I think we need fiction about gods and monsters. We need to explore it, contain it, expound upon it. We need vampires and werewolves to understand (and if necessary, accept) our base and animalistic impulses without losing our humanity. We need the boogeymen hiding in our closets and under our beds to shed light on, so that we can understand the dark that surrounds us, and the evil that our societal fringe does to us and our children under cover of night. We need giant, mutant animals to remind us that nature is precious, limited, and deserves our respect. We need ghosts so that we can believe our loved ones continue on, and that we will, too. We need vengeful spirits to believe the universe metes out its own justice, and that if we are wronged, the nature of balance will put things right. We need Hollowers, even, to put a true face on, to show that however flawed or weak we are, we can still rule our own destinies. We need fearsome, indescribable, tentacled elder things in order to remind us that as far as we have come from a rich and colorful past on this earth, there is still so much of the universe left to explore in the future. And we need devils, a symbol of ultimate evil, to remind us when we need it most that somewhere, there just may be an ultimate good pulling for us, both here, and in worlds beyond. In tapping into that ultimate good, we can triumph over that evil.
In other words, the existence of monsters in our fiction provides a wrong that we, vicariously, can experience being set right.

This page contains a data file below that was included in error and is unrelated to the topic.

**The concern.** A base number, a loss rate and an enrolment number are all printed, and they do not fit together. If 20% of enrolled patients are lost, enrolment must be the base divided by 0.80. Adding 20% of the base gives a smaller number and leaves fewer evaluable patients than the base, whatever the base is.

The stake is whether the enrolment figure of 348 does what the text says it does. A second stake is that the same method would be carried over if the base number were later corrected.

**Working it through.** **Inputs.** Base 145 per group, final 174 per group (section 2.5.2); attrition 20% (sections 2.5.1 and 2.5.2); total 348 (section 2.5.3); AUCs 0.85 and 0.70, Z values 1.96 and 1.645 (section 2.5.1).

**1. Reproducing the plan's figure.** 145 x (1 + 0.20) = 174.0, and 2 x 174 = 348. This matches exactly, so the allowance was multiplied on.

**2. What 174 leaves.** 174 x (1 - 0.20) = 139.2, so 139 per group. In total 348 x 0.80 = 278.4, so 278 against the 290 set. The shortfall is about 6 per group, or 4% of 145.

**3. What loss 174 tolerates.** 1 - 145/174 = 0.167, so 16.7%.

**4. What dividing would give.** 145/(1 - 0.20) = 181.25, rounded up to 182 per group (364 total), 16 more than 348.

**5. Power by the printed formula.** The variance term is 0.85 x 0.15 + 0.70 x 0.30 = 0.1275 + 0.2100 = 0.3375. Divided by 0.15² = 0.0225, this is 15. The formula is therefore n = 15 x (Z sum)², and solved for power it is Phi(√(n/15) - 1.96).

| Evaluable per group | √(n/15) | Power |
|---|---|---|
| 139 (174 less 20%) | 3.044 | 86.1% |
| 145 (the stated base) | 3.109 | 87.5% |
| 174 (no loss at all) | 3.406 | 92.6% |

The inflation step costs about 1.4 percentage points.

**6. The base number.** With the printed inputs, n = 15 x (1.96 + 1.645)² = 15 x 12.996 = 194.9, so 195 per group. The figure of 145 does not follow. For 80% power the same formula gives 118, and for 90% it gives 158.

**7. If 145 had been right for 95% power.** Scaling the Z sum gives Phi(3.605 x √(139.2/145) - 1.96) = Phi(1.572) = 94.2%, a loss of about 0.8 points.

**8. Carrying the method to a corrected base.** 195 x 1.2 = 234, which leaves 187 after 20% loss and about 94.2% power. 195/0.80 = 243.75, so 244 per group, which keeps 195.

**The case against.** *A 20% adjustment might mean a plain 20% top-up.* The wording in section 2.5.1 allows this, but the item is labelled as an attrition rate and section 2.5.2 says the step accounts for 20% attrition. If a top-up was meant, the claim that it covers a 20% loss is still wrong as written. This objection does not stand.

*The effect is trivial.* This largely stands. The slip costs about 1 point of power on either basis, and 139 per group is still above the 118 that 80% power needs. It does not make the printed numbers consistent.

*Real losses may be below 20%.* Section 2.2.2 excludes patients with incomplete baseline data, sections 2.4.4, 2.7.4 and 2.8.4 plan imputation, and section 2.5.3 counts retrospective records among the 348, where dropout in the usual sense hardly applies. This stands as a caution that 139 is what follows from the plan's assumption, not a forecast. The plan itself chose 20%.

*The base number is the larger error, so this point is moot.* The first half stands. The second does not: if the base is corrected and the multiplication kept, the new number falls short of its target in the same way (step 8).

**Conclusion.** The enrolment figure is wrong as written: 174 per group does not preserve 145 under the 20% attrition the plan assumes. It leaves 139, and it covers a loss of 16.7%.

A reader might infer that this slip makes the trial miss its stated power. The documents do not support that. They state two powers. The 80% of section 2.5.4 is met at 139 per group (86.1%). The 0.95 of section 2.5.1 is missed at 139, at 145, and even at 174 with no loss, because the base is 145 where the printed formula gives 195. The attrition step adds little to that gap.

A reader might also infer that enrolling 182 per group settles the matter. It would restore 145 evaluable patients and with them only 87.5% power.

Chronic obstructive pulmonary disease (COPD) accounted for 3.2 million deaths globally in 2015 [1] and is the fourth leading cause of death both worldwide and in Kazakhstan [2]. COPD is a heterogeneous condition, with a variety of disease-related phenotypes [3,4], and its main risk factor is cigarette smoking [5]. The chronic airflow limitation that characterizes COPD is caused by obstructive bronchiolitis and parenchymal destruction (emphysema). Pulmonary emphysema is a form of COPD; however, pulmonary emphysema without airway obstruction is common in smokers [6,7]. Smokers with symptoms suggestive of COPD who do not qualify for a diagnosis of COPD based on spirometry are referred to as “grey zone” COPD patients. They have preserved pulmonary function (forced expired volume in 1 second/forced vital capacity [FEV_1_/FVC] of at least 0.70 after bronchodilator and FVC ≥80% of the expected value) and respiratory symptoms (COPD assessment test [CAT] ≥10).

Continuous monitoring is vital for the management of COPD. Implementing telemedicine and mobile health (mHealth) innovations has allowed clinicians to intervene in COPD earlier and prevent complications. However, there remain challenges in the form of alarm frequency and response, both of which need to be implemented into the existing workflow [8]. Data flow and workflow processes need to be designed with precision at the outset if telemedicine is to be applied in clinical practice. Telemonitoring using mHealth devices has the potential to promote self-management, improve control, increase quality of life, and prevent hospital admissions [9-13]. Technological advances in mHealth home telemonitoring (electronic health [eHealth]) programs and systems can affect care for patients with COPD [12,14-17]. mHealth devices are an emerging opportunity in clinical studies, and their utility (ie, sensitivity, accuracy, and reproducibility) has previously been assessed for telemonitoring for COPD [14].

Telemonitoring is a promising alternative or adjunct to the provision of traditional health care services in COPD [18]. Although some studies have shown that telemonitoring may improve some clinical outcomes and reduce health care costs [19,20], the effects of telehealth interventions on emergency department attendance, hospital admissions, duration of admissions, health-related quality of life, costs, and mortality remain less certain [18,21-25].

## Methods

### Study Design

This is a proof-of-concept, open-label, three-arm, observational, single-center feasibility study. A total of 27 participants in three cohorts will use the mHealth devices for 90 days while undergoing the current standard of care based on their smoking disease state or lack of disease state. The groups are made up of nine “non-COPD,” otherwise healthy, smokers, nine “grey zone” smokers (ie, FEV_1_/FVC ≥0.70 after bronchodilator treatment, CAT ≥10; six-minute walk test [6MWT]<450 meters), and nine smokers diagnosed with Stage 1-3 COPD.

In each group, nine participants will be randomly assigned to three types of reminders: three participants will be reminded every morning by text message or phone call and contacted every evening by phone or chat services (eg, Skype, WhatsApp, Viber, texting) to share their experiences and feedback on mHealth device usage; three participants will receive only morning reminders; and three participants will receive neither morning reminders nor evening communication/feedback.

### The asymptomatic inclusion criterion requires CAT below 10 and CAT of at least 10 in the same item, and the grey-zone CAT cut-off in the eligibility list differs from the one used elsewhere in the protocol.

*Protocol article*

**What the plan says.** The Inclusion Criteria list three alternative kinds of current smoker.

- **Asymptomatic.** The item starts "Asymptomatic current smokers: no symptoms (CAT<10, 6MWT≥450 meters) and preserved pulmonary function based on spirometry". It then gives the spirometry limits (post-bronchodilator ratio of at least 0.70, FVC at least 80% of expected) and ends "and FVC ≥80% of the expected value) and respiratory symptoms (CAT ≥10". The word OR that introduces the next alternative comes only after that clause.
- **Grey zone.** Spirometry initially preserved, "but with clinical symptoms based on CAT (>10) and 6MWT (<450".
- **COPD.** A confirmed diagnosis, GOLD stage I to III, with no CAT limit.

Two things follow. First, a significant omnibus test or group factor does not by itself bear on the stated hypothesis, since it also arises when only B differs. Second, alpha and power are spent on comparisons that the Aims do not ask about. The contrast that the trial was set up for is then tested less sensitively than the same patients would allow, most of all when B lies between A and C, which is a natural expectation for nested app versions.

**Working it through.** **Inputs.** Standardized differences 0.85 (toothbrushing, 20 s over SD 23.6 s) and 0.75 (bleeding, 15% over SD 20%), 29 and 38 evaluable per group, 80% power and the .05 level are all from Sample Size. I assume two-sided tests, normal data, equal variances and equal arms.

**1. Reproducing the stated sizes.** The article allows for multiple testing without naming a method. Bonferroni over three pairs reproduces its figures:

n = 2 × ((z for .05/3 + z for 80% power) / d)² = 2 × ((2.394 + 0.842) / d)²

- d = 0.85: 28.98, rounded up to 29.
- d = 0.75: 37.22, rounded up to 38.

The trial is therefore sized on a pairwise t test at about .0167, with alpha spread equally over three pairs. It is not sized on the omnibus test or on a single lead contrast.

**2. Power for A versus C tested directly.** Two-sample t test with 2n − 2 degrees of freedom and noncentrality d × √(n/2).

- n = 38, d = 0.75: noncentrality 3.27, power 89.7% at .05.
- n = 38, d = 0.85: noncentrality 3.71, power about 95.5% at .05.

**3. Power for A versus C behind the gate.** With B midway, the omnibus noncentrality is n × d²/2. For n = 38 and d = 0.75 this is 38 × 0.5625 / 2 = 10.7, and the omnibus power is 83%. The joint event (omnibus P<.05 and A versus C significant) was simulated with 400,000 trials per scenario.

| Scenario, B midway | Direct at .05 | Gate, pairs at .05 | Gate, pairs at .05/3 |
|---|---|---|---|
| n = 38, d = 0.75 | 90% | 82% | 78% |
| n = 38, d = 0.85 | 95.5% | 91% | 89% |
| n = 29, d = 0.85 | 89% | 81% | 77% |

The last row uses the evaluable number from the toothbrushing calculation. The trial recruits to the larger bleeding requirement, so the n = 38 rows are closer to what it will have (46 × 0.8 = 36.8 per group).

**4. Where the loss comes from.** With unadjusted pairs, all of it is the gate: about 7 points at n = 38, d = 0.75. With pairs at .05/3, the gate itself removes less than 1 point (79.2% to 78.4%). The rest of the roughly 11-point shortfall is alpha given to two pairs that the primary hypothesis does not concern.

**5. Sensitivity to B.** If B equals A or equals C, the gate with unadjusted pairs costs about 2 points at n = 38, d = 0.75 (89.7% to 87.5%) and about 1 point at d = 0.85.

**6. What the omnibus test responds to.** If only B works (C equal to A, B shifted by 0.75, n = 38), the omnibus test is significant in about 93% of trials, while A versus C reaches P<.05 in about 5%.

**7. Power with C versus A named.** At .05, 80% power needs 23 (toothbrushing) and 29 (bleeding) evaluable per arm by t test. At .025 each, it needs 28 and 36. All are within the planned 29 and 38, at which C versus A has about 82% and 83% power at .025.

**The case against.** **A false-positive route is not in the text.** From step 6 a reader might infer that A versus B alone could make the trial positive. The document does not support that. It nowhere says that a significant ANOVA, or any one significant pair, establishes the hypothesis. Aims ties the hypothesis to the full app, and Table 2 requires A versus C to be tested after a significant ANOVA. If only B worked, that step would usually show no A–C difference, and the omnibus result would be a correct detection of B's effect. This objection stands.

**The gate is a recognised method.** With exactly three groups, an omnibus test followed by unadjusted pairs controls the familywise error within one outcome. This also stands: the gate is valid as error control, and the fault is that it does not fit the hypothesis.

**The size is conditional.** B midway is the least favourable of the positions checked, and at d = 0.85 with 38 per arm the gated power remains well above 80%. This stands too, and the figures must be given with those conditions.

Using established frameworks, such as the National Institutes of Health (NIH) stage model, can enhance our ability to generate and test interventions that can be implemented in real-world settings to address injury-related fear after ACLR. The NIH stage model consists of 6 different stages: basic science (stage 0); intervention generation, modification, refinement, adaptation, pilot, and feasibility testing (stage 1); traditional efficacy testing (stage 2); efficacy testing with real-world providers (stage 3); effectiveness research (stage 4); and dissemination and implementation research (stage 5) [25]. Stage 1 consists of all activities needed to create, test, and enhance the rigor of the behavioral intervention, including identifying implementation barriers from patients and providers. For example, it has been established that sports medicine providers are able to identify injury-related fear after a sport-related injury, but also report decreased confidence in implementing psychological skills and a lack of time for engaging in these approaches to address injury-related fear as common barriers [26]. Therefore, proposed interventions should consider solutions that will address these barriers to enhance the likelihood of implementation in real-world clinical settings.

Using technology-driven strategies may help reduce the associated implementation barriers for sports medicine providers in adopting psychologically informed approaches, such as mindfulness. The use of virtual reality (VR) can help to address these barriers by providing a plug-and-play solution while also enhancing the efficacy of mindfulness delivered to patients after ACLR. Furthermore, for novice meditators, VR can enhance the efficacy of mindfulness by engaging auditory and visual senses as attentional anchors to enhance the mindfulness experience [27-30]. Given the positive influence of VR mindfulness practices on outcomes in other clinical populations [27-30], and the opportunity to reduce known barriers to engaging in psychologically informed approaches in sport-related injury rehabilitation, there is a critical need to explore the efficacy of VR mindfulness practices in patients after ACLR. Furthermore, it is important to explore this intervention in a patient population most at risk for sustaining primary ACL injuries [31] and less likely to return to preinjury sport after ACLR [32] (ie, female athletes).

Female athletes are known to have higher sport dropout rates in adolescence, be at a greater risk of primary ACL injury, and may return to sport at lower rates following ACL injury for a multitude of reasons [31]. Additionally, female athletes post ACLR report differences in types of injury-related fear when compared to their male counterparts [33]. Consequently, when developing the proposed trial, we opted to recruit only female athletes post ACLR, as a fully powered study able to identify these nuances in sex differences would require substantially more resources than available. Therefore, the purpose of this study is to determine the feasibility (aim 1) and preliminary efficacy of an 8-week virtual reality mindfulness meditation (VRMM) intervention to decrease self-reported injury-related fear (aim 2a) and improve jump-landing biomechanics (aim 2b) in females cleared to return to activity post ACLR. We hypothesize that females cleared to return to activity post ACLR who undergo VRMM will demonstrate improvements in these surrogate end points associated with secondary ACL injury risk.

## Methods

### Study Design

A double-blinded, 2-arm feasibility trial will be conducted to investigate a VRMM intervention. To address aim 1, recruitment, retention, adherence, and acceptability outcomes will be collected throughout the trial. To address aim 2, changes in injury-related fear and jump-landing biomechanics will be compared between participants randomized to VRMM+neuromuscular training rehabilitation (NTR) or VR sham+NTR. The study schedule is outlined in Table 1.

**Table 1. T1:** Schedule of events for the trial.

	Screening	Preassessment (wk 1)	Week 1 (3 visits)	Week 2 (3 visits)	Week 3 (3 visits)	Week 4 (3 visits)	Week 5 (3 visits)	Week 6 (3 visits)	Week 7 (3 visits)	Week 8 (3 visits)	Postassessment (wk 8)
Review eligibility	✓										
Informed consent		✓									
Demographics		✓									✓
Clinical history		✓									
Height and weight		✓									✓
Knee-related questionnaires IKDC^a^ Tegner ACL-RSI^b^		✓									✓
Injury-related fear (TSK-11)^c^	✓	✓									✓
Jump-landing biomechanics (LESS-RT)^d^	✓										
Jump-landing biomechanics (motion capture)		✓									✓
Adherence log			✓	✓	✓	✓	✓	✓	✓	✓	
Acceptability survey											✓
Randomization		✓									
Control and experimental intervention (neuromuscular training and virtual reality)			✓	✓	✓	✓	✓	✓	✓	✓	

I’ve heard people say that supernatural horror – monster fiction in particular – is outdated and not scary to a sophisticated modern readership. I disagree. It’s my opinion that in times of crisis, when war and senseless violence seems to surround us daily, people embrace monster archetypes to restore order and control through controlled and distanced exploration. I think our gods and monsters will have a prominent place in horror literature so long as we have instinct and a connection to the basic fears of childhood. Where there is a need to make sense of the terrors and horrors we can’t understand, we will have gods and monsters. For as long as society finds it important to remember and remind others of human compassion, human decency, and human strength, we will have gods and monsters. When we need to forget about real human monsters we couldn’t predict or stop, we will have our gods and monsters.
And for as long as we have gods and monsters, we have the chance to show what makes us lovably, endearingly, movingly, and heroically human.
Mary SanGiovanni is the author of the HOLLOWER trilogy, THRALL, the forthcoming CHAOS, and the novellas FOR EMMY, POSSESSING AMY and the forthcoming THE FADING PLACE. Her short fiction has appeared in periodicals and anthologies for the last decade. She has a Masters degree in Writing Popular Fiction from Seton Hill University, Pittsburgh. She is currently a member of The Authors Guild, The International Thriller Writers, and Penn Writers. She lives in New Jersey with her son and her cat.